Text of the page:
Something of a Weekend Update
Because honestly, this week it’s all about Best of Lists and you can find them all in one place at Largehearted Boy. But there are other links to be had, like:
Marilyn Stasio’s crime fiction picks for the NYTBR, starting out with Jesse Kellerman’s THE GENIUS (a near miss on my own list, too)
Oline Cogdill enjoys the presidential derring-do in James Grippando’s BORN TO RUN.
David Montgomery reviews new thrillers and mysteries by F. Paul Wilson, M.J. Rose, Henry Chang and Sam Reaves, as well as the BEST AMERICAN MYSTERY STORIES 2008 anthology.
The Telegraph’s Jake Kerridge looks at recent thrillers by Matt Rees, T.J. Middleton, Benjamin Black and Catriona MacPherson.
Also in the Telegraph, Gillian Reynolds examines Simon Brett’s notable radio detective, Charles Paris.
With the TV version of Inspector Wallander now on British television, Boyd Tonkin looks at other Scandinavian detectives infiltrating the publishing world.
Tom Nolan rounds up holiday-themed mystery novels for the WSJ.
Clayton Moore dissects the pros and cons of Patricia Cornwell’s SCARPETTA, while the Observer’s James Kidd is surprised that Cornwell deviates from her persona (which maybe makes the persona thing a bit suspect?)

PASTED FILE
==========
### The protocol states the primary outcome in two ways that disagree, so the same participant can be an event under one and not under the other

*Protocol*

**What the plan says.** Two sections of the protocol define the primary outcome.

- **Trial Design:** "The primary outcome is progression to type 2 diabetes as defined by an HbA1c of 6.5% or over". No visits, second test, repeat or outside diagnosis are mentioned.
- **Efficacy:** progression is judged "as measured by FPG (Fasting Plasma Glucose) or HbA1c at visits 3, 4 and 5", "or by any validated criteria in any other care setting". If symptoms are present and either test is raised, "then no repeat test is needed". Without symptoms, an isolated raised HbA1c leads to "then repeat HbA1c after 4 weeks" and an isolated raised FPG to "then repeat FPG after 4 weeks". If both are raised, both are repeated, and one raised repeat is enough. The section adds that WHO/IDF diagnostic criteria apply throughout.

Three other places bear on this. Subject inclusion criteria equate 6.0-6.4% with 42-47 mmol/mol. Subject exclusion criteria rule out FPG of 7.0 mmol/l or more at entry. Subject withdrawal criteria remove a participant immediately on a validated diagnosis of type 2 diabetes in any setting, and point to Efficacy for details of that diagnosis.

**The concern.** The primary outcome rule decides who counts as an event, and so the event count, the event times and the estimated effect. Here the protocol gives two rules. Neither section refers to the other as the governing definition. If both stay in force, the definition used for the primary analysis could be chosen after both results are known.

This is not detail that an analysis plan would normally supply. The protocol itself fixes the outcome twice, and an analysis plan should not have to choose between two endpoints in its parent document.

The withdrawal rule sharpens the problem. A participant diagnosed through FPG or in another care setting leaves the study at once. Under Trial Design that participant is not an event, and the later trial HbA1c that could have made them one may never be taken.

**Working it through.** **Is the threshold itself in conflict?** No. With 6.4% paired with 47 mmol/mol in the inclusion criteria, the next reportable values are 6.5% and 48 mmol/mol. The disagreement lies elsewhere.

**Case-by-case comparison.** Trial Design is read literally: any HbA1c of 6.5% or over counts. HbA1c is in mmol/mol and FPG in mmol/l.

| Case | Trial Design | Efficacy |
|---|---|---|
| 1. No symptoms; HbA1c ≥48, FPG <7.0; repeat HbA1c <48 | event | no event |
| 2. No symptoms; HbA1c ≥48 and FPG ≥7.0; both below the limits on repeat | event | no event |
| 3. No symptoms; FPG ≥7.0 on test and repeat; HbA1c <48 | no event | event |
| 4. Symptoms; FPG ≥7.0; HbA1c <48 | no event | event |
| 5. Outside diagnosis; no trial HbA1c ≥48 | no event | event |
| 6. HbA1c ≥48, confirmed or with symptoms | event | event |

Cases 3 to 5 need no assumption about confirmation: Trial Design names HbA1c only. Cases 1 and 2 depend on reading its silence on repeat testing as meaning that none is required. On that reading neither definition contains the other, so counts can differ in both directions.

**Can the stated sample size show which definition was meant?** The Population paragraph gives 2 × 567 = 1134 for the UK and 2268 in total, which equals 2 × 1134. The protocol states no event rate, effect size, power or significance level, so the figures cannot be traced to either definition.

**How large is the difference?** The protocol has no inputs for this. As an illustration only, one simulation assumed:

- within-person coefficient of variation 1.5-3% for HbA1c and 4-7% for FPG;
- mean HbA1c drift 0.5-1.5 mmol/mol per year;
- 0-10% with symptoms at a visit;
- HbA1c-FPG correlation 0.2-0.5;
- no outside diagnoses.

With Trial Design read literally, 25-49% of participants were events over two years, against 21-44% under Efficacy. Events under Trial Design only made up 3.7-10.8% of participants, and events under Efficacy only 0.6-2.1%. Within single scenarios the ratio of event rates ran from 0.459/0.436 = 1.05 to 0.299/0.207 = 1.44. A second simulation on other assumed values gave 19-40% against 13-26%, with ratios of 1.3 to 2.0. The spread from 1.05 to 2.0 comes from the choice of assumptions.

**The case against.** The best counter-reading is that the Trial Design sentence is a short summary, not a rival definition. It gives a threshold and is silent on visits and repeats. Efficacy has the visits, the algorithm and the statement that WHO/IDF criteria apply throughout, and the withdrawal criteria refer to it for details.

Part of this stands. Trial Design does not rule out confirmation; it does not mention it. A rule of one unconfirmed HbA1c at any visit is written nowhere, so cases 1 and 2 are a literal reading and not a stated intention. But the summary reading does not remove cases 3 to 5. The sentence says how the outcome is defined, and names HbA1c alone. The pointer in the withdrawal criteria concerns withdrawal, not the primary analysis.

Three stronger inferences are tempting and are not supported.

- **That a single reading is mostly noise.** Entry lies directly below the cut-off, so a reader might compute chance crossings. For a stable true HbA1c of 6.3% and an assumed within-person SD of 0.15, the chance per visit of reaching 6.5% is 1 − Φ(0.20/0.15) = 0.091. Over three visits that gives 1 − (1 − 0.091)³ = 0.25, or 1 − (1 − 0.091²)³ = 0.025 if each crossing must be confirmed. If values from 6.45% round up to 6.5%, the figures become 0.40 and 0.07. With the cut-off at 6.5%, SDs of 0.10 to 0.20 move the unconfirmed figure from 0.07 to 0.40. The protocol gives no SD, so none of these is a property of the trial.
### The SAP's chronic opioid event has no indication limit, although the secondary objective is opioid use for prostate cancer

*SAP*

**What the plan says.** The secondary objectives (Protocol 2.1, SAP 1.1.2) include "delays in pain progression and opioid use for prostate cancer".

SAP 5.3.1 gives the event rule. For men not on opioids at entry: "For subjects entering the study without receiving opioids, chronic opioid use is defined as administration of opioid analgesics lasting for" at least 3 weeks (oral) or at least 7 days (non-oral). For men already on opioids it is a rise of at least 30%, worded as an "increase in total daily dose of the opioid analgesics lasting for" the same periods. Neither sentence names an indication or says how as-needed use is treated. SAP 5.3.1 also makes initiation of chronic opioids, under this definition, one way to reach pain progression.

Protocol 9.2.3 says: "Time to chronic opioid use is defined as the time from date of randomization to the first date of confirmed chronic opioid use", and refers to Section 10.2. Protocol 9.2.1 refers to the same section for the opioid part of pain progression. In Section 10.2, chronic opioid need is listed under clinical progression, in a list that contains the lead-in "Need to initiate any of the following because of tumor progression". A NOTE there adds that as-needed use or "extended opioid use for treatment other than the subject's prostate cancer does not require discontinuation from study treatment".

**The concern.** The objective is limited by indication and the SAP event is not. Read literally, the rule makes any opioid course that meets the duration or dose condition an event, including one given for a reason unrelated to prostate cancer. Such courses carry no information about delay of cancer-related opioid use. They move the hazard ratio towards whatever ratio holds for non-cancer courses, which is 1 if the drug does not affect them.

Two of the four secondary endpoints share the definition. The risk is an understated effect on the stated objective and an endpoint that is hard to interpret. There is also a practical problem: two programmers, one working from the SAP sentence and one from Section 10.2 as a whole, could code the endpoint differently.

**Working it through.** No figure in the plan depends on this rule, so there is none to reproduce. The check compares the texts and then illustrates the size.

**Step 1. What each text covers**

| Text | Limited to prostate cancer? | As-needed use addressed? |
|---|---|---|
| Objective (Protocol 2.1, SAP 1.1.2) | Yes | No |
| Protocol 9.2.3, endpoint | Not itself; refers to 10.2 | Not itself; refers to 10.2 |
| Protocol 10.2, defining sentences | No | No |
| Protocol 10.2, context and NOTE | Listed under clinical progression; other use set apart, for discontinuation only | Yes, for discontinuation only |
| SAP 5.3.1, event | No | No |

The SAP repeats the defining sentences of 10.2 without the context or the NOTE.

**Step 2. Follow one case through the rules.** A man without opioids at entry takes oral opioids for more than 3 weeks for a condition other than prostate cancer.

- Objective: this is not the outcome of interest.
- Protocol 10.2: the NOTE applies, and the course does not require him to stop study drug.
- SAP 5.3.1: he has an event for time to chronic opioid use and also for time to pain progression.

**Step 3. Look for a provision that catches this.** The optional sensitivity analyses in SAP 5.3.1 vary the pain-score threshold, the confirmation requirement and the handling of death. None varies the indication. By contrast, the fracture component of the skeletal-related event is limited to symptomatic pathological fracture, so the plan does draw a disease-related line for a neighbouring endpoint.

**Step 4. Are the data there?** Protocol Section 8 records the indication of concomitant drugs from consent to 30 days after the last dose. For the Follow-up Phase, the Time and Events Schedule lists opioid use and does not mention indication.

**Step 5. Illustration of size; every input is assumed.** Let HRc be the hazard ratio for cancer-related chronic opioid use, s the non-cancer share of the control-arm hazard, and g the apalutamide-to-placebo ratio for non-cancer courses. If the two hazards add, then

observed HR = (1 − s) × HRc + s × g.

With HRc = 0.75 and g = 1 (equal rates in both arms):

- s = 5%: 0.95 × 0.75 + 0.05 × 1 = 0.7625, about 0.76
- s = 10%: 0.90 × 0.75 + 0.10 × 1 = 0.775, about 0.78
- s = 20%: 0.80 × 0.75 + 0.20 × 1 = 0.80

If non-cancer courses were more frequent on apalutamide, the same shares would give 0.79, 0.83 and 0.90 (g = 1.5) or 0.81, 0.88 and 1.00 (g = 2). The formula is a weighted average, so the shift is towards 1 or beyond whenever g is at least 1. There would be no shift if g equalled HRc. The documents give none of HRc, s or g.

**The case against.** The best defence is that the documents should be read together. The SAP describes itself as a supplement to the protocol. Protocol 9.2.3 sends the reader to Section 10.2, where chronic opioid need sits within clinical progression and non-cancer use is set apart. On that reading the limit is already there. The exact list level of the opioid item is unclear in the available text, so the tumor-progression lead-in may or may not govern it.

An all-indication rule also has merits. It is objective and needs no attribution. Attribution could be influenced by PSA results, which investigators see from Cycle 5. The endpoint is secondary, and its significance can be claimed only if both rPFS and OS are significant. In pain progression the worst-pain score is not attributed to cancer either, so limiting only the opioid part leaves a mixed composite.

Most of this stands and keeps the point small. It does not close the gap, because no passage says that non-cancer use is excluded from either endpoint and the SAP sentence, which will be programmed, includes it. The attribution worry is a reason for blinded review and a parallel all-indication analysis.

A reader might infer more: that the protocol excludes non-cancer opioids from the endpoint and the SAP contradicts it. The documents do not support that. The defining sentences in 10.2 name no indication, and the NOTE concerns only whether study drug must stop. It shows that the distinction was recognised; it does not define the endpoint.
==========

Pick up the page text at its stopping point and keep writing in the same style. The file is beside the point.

Paul Collins writes of George Herter, the All American crank.
Michael Dirda on the Ten Commandments of book giving.
Carolyn Kellogg pays tribute to Forrest Ackerman.
Margaret Drabble reacquaints herself with the short fiction of Doris Lessing.
Newsweek profiles “The Most Dangerous Man in Publishing”, Barney Rosset.
Here’s the longlist for Three Percent’s inaugural Best Translated Book of 2008. The winner will be announced on February 19th at Melville House’s quarters in DUMBO.
NPR’s Lynn Neary on the bloodbath that was last week in publishing.
And finally, H.M. is dead, and with it an important chapter in neuropsychology turns a page.